Peroneus Longus Muscle
The lateral compartment of the leg contains two peroneal muscles. The function of this compartment is to protect the underlying neurovasculature, as well as allow the foot to evert and the ankle to plantarflex. The peroneus longus is more superficial of the two muscles of the lateral compartment of the leg. In this article we will discuss the anatomy of the muscle, as well as its clinical relevance.
Peroneus longus is also known as fibularis longus. It arises from the head, superior part of the lateral fibular shaft, deep surface of deep fascia, anterior and posterior crural intermuscular septa and occasionally from the lateral condyle of tibia.
The tendon of the muscle descends down the leg, and runs posterior to the lateral malleolus along with the tendon of the peroneus (fibularis) brevis. These two muscles run within a tunnel in a common synovial sheath covered by the superior fibular retinaculum, and the tendon of fibularis longus is thickened as is passes through.
The tendon of the muscle crosses the lateral side of the cuboid, and then proceeds to run against its inferior surface. It is thickened as it turns laterally against the surface of the cuboid, and is often the site for a sesamoid bone. This groove is converted into a tunnel by the long plantar ligament.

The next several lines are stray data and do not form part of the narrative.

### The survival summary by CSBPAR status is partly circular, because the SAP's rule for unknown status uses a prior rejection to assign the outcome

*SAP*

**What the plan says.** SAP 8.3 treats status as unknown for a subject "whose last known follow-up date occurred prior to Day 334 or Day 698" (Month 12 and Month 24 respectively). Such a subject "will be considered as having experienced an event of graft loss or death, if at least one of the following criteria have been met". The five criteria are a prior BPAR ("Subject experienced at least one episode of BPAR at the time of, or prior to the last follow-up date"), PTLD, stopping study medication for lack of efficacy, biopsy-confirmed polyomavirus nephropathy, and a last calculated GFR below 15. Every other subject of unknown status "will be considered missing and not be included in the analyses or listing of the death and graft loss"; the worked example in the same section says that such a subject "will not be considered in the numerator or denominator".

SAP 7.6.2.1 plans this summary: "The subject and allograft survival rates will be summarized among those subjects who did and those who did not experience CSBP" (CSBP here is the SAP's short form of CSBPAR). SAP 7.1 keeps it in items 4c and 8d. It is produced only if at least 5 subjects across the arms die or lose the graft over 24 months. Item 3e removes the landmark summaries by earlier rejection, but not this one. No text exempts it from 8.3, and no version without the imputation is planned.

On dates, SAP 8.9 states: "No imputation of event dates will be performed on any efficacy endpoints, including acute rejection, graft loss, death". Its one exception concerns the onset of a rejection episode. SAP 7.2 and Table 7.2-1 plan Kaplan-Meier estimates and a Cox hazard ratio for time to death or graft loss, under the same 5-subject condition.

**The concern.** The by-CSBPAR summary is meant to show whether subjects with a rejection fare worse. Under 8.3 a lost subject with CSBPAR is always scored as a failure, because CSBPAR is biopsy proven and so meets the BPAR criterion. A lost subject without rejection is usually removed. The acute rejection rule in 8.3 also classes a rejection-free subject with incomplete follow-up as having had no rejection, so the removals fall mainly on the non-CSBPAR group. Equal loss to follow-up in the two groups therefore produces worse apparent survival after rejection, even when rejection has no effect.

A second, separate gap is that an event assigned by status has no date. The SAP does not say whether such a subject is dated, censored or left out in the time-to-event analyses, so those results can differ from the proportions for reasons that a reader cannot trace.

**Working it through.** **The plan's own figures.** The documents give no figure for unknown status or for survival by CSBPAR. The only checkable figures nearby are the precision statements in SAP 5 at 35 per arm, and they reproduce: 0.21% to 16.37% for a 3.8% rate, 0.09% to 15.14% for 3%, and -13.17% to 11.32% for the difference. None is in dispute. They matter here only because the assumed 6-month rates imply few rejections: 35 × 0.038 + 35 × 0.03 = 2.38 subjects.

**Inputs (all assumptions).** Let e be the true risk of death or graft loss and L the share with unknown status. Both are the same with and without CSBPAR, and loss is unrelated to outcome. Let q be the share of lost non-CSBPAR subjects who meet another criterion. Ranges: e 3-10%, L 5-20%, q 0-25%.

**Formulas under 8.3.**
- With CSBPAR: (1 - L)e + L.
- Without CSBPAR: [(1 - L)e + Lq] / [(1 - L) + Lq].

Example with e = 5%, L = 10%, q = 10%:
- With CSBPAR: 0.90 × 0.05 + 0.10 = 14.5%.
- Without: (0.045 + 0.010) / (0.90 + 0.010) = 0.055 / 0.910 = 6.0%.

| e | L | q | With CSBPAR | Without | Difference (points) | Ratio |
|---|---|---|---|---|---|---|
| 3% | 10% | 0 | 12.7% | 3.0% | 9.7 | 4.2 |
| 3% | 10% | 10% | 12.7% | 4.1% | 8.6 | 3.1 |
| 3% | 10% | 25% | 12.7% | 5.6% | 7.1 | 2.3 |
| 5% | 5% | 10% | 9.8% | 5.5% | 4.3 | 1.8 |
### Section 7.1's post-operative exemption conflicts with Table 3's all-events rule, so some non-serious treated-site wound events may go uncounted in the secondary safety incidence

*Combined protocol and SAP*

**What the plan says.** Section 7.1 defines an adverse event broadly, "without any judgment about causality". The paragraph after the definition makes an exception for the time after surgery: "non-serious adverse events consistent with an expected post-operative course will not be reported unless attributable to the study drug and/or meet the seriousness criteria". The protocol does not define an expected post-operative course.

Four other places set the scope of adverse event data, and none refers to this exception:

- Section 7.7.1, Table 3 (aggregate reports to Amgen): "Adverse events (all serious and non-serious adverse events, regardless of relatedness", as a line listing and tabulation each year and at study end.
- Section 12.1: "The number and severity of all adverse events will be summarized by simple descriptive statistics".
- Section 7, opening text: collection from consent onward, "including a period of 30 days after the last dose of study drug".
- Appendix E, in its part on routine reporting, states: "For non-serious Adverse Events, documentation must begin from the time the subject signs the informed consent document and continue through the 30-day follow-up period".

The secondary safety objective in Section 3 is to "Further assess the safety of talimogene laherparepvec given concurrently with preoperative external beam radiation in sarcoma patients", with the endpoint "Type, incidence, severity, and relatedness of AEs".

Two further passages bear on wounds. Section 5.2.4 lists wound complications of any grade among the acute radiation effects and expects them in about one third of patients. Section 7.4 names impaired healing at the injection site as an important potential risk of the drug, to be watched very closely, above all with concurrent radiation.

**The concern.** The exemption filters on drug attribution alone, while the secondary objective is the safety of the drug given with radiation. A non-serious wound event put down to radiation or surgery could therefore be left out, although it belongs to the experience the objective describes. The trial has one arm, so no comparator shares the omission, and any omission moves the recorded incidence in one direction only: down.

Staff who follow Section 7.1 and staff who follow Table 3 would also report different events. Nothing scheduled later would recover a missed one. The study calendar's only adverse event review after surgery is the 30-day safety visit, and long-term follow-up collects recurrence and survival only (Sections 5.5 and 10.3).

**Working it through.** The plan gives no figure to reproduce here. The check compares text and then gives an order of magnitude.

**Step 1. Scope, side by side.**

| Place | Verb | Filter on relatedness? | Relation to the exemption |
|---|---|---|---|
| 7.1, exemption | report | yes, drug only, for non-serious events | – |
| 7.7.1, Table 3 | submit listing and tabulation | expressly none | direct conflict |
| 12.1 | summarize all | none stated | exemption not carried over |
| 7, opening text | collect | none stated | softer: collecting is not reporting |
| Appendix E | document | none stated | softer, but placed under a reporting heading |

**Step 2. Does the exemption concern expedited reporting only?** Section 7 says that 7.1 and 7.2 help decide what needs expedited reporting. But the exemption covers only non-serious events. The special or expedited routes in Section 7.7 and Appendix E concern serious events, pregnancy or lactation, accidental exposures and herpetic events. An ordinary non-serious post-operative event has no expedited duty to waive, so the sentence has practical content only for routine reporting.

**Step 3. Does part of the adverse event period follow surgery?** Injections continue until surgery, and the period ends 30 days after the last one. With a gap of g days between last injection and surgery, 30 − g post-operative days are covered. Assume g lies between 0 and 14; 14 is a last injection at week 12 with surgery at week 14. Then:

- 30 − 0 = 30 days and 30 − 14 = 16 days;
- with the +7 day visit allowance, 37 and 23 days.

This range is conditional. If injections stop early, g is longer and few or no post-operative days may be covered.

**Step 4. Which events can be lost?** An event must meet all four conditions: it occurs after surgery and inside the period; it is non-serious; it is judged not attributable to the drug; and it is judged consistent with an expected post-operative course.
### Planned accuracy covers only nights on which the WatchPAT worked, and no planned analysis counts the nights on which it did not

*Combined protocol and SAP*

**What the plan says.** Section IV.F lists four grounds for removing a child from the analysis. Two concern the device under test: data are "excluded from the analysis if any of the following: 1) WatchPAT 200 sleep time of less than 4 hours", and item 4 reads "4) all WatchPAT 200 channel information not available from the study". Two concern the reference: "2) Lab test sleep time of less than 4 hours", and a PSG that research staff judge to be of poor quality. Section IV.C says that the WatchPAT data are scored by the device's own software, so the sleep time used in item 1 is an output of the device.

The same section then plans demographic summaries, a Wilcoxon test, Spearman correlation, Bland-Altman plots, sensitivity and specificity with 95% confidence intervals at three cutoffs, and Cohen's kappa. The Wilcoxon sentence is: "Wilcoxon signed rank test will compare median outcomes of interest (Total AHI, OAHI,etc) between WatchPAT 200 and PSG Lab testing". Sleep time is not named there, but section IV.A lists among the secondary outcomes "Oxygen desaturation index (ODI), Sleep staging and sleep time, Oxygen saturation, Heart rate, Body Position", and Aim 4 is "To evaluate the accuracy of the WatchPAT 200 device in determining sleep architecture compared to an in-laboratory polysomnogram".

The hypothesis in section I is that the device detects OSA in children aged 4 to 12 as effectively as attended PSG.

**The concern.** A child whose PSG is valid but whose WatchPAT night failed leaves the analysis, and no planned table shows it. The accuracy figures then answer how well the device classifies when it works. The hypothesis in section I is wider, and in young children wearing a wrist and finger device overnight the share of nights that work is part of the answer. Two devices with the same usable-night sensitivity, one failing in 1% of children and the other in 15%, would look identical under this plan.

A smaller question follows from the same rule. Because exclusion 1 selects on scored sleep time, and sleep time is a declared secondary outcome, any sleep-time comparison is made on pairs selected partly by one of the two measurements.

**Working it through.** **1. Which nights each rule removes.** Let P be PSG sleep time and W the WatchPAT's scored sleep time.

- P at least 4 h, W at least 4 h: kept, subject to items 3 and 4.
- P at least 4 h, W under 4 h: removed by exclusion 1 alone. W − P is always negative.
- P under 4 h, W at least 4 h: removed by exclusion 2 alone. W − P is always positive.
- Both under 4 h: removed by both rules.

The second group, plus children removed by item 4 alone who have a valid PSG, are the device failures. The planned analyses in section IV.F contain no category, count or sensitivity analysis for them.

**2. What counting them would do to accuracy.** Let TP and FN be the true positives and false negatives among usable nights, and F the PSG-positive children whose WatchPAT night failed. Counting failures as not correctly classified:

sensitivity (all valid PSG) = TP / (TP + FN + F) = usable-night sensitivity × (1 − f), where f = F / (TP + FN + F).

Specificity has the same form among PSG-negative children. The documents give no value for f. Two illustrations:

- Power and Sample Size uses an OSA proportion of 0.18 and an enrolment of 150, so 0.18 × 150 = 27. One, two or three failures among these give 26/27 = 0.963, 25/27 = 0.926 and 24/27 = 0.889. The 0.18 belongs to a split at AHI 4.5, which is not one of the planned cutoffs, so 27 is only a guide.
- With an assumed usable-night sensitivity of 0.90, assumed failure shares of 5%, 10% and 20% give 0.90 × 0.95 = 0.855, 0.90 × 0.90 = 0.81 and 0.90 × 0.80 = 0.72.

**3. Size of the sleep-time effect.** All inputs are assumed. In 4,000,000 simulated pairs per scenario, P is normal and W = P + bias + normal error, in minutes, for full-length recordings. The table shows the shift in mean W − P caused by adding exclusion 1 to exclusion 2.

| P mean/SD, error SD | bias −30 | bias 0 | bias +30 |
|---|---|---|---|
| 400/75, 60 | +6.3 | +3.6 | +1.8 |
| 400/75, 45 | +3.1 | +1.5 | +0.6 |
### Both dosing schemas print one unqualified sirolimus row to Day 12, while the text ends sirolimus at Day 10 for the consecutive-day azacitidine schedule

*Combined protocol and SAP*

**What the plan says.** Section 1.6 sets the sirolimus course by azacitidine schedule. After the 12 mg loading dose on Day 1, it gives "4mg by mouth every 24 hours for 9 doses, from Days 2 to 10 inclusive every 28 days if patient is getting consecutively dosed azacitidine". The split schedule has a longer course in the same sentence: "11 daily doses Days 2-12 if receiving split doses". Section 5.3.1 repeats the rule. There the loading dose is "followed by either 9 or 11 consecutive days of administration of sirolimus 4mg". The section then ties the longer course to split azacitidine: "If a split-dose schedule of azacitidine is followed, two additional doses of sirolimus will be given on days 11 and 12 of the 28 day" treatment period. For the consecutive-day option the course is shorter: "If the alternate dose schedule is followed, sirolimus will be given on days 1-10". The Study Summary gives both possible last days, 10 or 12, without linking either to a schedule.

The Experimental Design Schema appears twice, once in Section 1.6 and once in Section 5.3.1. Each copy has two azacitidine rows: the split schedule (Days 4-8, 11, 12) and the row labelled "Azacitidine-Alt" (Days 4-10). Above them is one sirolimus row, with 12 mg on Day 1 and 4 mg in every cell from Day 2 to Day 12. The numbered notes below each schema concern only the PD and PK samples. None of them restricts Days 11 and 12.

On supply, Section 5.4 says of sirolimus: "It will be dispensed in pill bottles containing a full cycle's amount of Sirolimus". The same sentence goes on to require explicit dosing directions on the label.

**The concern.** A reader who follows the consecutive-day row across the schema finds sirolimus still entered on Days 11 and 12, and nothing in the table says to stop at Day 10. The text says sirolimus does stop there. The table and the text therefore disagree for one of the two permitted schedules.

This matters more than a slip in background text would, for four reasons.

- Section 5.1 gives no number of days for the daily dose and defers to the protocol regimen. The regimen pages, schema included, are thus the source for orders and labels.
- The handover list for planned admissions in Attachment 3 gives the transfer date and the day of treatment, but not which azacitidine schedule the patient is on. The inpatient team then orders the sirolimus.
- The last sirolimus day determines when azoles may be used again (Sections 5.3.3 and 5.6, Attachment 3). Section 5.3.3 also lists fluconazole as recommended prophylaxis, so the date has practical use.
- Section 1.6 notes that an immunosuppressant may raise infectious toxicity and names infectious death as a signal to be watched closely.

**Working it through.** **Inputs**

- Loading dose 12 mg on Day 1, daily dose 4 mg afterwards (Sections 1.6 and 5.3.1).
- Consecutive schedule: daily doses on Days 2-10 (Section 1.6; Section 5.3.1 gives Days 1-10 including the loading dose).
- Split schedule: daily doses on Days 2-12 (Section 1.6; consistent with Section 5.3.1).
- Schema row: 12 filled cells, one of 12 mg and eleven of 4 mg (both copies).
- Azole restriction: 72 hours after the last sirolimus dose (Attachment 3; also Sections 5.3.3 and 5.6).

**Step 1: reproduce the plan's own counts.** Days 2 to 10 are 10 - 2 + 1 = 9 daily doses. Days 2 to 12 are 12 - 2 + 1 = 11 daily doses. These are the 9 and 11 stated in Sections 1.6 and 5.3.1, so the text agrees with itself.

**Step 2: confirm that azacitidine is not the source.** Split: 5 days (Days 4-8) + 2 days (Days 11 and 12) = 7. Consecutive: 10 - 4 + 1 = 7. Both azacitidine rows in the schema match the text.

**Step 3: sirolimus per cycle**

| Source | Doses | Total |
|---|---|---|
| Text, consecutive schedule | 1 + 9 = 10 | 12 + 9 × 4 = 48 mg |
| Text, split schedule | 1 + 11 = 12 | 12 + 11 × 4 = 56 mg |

The muscle then continues to run laterally, and inserts onto the lateral surface of the medial cuneiform as well as lateral surface of the first metatarsal. It rarely sends slips to the second metatarsal. Its route along the lateral part of the foot and insertion onto the lateral surfaces of the medial cuneiform and first metatarsal, indicate its functional role in maintaining the transverse arch. Fibularis tertius is an occasional accessory muscle that lies in the anterior compartment of the leg, and causes dorsiflexion.
Functionally, the lateral compartment of the leg causes eversion and plantarflexion of the ankle. Recall that the talocrural joint (also known as the ankle joint), slows for flexion and extension only, and inversion and eversion in fact occur at the subtalar joint. Muscles that cause inversion include tibialis anterior, and tibialis posterior. The lateral compartment muscles work with tibialis posterior (which is also a plantarflexor) to oppose the actions of the dorsiflexor muscles (tibialis anterior and fibularis tertius).
The muscle gets its blood supply from the fibular artery, which is a branch of the posterior tibial artery. The artery in fact runs within the posterior compartment of the leg, but sends perforating arteries through to the lateral compartment.
The superficial branch of the common fibular nerve (arises from the ventral rami of L4-S3, and is a branch of the sciatic nerve which also arises from the ventral rami of L4-S3) innervates the muscle. It also supplies motor innervation to the fibularis brevis muscle, and sensation to the anterior and lateral surfaces of the leg.